Planck’s dusty GEMSCañameras, R.; Nesvadba, N.; Kneissl, R.; Frye, B.; Gavazzi, R.; Koenig, S.; Le Floc’h, E.; Limousin, M.; Oteo, I.; Scott, D.; Univ Arizona, Steward Observ (EDP SCIENCES S A, 2017-08-23)We present an analysis of high-resolution ALMA interferometry of CO(4-3) line emission and dust continuum in the "Ruby" (PLCK_G244.8+54.9), a bright, gravitationally lensed galaxy at z = 3.0 discovered with the Planck all-sky survey. The Ruby is the brightest of Planck's dusty GEMS, a sample of 11 of the brightest gravitationally lensed high-redshift galaxies on the extragalactic sub-mm sky. We resolve the high-surface-brightness continuum and CO line emission of the Ruby in several extended clumps along a partial, nearly circular Einstein ring with 1.4 '' diameter around a massive galaxy at z = 1.5. Local star-formation intensities are up to 2000 M-circle dot yr(-1) kpc(-2), amongst the highest observed at high redshift, and clearly in the range of maximal starbursts. Gas-mass surface densities are a few x10(4) M-circle dot pc(-2). The Ruby lies at, and in part even above, the starburst sequence in the Schmidt-Kennicutt diagram, and at the limit expected for star formation that is self-regulated through the kinetic energy injection from radiation pressure, stellar winds, and supernovae. We show that these processes can also inject sufficient kinetic energy and momentum into the gas to explain the turbulent line widths, which are consistent with marginally gravitationally bound molecular clouds embedded in a critically Toomre-stable disk. The star-formation efficiency is in the range 1-10% per free-fall time, consistent with the notion that the pressure balance that sets the local star-formation law in the Milky Way may well be universal out to the highest star-formation intensities. AGN feedback is not necessary to regulate the star formation in the Ruby, in agreement with the absence of a bright AGN component in the infrared and radio regimes.
STELLAR MASS–GAS-PHASE METALLICITY RELATION AT 0.5 ≤ z ≤ 0.7: A POWER LAW WITH INCREASING SCATTER TOWARD THE LOW-MASS REGIMEGuo, Yicheng; Koo, David C.; Lu, Yu; Forbes, John C.; Rafelski, Marc; Trump, Jonathan R.; Amorín, Ricardo; Barro, Guillermo; Davé, Romeel; Faber, S. M.; Hathi, Nimish P.; Yesuf, Hassen; Cooper, Michael C.; Dekel, Avishai; Guhathakurta, Puragra; Kirby, Evan N.; Koekemoer, Anton M.; Pérez-González, Pablo G.; Lin, Lihwai; Newman, Jeffery A.; Primack, Joel R.; Rosario, David J.; Willmer, Christopher N. A.; Yan, Renbin; Univ Arizona, Steward Observ (IOP PUBLISHING LTD, 2016-05-11)We present the stellar mass (M-*)-gas-phase metallicity relation (MZR) and its scatter at intermediate redshifts (0.5 <= z <= 0.7) for 1381 field galaxies collected from deep spectroscopic surveys. The star formation rate (SFR) and color at a given M-* of this magnitude-limited (R less than or similar to 24 AB) sample are representative of normal star-forming galaxies. For masses below 10(9) M-circle dot, our sample of 237 galaxies is similar to 10 times larger than those in previous studies beyond the local universe. This huge gain in sample size enables superior constraints on the MZR and its scatter in the low-mass regime. We find a power-law MZR at 10(8) M-circle dot < M-* < 10(11) M-circle dot: 12 + log (O/H) = (5.83 +/- 0.19)+(0.30 +/- 0.02) log (M-*/M-circle dot). At 10(9) M-circle dot < M-* < 10(10.5) M-circle dot, our MZR shows agreement with others measured at similar redshifts in the literature. Our power-law slope is, however, shallower than the extrapolation of the MZRs of others to masses below 10(9) M-circle dot. The SFR dependence of the MZR in our sample is weaker than that found for local galaxies (known as the fundamental metallicity relation). Compared to a variety of theoretical models, the slope of our MZR for low-mass galaxies agrees well with predictions incorporating supernova energy-driven winds. Being robust against currently uncertain metallicity calibrations, the scatter of the MZR serves as a powerful diagnostic of the stochastic history of gas accretion, gas recycling, and star formation of low-mass galaxies. Our major result is that the scatter of our MZR increases as M-* decreases. Our result implies that either the scatter of the baryonic accretion rate (sigma((M) over dot)) or the scatter of the M-*-M-halo relation (sigma(SHMR)) increases as M-* decreases. Moreover, our measure of scatter at z = 0.7 appears consistent with that found for local galaxies. This lack of redshift evolution constrains models of galaxy evolution to have both sigma((M) over dot) and sigma(SHMR) remain unchanged from z = 0.7 to z = 0.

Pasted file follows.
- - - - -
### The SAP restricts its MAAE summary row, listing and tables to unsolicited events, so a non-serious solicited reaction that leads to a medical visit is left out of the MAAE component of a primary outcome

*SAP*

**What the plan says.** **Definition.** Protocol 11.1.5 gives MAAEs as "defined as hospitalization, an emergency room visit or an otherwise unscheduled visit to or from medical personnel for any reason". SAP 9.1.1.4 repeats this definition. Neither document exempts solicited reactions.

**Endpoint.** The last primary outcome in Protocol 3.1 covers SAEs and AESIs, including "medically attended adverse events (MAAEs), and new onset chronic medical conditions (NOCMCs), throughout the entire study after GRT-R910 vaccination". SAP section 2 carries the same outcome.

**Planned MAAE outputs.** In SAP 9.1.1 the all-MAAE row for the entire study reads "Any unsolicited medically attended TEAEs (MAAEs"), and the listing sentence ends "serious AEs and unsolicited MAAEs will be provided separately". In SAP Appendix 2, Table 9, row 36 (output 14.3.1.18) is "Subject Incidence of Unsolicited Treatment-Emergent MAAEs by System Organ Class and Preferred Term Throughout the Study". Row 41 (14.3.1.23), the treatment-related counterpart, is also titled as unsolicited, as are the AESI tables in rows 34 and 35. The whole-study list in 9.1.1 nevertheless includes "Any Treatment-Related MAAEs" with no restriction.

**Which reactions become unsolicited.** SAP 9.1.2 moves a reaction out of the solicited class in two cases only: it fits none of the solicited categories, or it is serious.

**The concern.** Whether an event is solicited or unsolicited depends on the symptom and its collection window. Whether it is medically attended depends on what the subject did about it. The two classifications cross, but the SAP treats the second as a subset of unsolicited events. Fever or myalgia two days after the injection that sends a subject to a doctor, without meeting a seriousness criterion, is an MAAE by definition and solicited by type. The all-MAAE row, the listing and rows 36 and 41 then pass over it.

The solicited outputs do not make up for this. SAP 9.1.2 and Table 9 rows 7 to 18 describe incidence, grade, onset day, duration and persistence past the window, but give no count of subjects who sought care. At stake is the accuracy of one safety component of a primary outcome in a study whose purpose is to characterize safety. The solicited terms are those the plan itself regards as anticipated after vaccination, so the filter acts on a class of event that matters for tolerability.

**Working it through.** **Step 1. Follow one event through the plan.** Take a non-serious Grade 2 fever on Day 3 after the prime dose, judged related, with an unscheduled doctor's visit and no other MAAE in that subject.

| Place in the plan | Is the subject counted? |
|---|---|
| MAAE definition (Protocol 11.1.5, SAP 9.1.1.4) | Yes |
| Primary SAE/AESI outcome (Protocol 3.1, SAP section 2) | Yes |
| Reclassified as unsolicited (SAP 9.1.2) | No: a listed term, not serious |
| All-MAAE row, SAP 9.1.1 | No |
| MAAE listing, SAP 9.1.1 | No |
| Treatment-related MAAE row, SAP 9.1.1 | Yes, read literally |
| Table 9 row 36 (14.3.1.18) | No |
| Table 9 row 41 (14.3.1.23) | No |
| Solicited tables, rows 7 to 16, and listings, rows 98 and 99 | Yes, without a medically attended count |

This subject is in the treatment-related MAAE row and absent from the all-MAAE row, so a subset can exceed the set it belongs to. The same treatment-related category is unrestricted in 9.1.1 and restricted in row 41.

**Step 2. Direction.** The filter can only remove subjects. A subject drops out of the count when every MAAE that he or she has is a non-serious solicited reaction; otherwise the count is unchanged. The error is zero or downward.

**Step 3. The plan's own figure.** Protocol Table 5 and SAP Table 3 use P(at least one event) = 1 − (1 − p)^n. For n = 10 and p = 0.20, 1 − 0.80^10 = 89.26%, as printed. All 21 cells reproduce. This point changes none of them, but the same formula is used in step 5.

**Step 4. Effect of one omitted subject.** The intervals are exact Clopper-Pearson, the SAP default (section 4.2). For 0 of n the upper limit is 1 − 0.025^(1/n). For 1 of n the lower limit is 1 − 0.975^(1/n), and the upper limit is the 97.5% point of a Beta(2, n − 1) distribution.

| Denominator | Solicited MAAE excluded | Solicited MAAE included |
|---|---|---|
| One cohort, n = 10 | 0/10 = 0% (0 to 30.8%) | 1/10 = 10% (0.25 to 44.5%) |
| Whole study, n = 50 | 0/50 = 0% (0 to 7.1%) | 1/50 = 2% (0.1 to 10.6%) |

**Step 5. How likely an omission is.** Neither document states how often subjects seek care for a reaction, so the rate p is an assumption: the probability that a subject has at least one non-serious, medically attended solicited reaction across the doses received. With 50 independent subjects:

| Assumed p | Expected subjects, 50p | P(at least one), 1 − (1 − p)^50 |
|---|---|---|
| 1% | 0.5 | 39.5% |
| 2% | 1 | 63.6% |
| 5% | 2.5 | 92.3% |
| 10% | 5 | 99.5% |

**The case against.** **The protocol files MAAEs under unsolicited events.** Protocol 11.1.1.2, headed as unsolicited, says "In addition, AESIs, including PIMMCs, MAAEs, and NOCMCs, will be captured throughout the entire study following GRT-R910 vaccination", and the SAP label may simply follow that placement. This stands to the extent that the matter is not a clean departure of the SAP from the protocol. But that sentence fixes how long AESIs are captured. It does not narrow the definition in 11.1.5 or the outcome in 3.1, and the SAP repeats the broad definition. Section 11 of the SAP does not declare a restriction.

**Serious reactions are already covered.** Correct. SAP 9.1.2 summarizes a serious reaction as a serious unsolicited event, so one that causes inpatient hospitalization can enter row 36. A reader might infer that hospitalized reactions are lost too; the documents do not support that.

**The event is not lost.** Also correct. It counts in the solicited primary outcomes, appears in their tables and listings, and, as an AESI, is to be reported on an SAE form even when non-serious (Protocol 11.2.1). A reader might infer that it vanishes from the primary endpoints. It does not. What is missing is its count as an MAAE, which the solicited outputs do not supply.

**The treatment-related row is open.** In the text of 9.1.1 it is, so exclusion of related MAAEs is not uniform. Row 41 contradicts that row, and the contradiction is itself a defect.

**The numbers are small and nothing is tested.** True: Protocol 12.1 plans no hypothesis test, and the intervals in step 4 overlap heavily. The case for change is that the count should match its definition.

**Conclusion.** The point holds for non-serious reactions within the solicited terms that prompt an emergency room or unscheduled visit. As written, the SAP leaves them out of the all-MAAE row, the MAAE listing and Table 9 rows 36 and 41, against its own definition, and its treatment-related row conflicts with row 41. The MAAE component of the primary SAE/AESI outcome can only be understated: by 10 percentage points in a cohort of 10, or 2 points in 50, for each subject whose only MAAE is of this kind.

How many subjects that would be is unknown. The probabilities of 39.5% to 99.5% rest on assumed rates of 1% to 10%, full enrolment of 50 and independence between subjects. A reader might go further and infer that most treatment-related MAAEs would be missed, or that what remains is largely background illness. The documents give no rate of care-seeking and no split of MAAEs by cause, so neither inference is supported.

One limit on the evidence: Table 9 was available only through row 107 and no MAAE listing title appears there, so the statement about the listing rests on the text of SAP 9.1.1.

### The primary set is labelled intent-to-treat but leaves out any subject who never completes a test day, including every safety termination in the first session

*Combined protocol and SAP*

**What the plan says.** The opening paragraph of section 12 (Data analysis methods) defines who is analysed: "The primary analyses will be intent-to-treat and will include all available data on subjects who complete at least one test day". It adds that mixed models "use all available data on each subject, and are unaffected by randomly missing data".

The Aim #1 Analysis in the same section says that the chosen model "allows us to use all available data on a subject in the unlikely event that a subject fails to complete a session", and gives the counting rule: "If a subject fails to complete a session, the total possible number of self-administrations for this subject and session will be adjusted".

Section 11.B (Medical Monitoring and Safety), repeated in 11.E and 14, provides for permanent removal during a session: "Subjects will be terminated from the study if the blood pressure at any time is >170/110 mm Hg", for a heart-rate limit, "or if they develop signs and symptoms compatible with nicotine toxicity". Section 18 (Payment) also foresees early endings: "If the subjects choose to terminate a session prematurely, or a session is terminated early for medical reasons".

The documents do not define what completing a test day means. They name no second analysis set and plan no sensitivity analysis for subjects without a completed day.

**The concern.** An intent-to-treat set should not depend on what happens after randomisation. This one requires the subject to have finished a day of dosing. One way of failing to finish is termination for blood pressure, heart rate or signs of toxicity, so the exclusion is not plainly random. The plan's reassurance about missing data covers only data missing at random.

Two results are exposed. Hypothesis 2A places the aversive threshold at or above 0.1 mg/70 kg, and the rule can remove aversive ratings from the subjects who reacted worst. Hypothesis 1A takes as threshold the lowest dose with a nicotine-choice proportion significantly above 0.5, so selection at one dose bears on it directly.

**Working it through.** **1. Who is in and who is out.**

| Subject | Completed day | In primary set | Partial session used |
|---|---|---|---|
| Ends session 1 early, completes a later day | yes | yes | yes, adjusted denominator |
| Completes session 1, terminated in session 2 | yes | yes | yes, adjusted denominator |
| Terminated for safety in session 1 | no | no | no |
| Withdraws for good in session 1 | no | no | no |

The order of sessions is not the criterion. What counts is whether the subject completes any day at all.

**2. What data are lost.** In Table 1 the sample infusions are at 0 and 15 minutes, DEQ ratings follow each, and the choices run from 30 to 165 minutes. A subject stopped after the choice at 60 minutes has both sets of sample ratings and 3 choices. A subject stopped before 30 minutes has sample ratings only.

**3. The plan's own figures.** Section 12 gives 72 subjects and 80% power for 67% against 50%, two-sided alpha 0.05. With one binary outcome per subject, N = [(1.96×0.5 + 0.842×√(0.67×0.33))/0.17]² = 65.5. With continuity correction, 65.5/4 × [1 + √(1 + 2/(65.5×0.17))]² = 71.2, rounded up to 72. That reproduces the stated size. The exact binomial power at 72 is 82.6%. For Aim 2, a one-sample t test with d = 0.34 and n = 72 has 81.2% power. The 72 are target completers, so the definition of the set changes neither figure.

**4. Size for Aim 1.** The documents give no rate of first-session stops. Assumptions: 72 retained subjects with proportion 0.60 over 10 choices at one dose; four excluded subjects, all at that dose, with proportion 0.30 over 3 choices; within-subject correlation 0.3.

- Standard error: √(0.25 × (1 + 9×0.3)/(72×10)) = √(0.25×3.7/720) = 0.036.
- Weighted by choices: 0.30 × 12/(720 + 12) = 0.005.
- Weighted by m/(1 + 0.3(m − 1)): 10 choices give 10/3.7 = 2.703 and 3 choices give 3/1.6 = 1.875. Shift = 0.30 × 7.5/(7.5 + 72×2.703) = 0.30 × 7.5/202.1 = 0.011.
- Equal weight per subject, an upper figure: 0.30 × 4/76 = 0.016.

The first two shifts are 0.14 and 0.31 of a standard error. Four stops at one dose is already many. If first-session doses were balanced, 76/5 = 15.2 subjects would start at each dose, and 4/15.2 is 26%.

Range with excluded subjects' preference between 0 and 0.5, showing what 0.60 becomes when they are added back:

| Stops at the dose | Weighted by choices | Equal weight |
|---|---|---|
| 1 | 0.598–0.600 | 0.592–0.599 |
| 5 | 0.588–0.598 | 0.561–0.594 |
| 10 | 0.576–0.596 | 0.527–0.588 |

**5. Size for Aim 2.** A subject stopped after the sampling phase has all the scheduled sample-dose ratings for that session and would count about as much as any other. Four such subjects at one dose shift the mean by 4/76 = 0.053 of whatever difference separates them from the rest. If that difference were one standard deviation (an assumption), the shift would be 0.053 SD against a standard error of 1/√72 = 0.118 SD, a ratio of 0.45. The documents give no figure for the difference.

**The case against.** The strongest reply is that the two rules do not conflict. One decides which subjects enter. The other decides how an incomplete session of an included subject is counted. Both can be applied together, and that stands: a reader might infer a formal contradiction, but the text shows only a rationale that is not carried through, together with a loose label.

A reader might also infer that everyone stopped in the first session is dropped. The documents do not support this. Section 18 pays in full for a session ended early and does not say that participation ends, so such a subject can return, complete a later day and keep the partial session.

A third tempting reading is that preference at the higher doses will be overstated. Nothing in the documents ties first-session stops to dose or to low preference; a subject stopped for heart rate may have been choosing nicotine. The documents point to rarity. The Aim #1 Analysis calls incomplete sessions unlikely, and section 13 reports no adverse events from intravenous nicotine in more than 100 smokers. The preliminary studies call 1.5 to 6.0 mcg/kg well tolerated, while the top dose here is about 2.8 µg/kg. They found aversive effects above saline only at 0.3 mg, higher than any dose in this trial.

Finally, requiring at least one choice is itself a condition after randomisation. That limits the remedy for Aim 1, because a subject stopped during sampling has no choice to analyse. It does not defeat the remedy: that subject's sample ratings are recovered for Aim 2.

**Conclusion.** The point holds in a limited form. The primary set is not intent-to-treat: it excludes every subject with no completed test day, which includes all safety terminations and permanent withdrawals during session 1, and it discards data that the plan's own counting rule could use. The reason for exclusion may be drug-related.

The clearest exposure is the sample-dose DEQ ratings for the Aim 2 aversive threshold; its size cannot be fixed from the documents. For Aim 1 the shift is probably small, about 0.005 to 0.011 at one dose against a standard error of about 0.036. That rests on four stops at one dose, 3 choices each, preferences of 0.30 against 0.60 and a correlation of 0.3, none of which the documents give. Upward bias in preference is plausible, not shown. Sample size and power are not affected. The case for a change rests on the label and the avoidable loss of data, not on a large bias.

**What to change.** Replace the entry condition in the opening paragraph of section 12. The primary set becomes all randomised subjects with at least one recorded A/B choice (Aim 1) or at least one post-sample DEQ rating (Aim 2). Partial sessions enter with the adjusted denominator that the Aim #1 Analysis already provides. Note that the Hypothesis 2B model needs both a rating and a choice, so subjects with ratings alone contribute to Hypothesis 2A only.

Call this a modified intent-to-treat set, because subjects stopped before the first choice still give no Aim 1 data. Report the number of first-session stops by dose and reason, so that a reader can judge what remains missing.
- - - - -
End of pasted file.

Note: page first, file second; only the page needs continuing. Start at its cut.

Was 49b: An Overmassive AGN in a Merging Dwarf Galaxy?Secrest, Nathan J.; Schmitt, Henrique R.; Blecha, Laura; Rothberg, Barry; Fischer, Jacqueline; Univ Arizona, LBT Observ (IOP PUBLISHING LTD, 2017-02-17)We present a combined morphological and X-ray analysis of Was. 49, an isolated, dual-AGN system notable for the presence of a dominant AGN, Was 49b, in the disk of the primary galaxy, Was 49a, at a projected radial distance of 8. kpc from the nucleus. Using X-ray data from Chandra, the Nuclear Spectroscopic Telescope Array, and Swift, we find that this AGN has a bolometric luminosity of L-bol similar to 10(45) erg s(-1), with a black hole mass of M-BH = 1.3(-0.9)(+10)M(circle dot) . Despite the large mass, our analysis of optical data from the Discovery Channel Telescope shows that the supermassive black hole (SMBH) is hosted by a stellar counterpart with a mass of only 5.6(-2.6)(+4.9)M(circle dot), which makes the SMBH potentially larger than expected from SMBH-galaxy scaling relations, and the stellar counterpart exhibits a morphology that is consistent with dwarf elliptical galaxies. Our analysis of the system in the r and K bands indicates that Was. 49 is a minor merger, with the mass ratio of Was 49b to Was 49a between similar to 1:7 and similar to 1:15. This is in contrast with findings that the most luminous merger-triggered AGNs are found in major mergers and that minor mergers predominantly enhance AGN activity in the primary galaxy.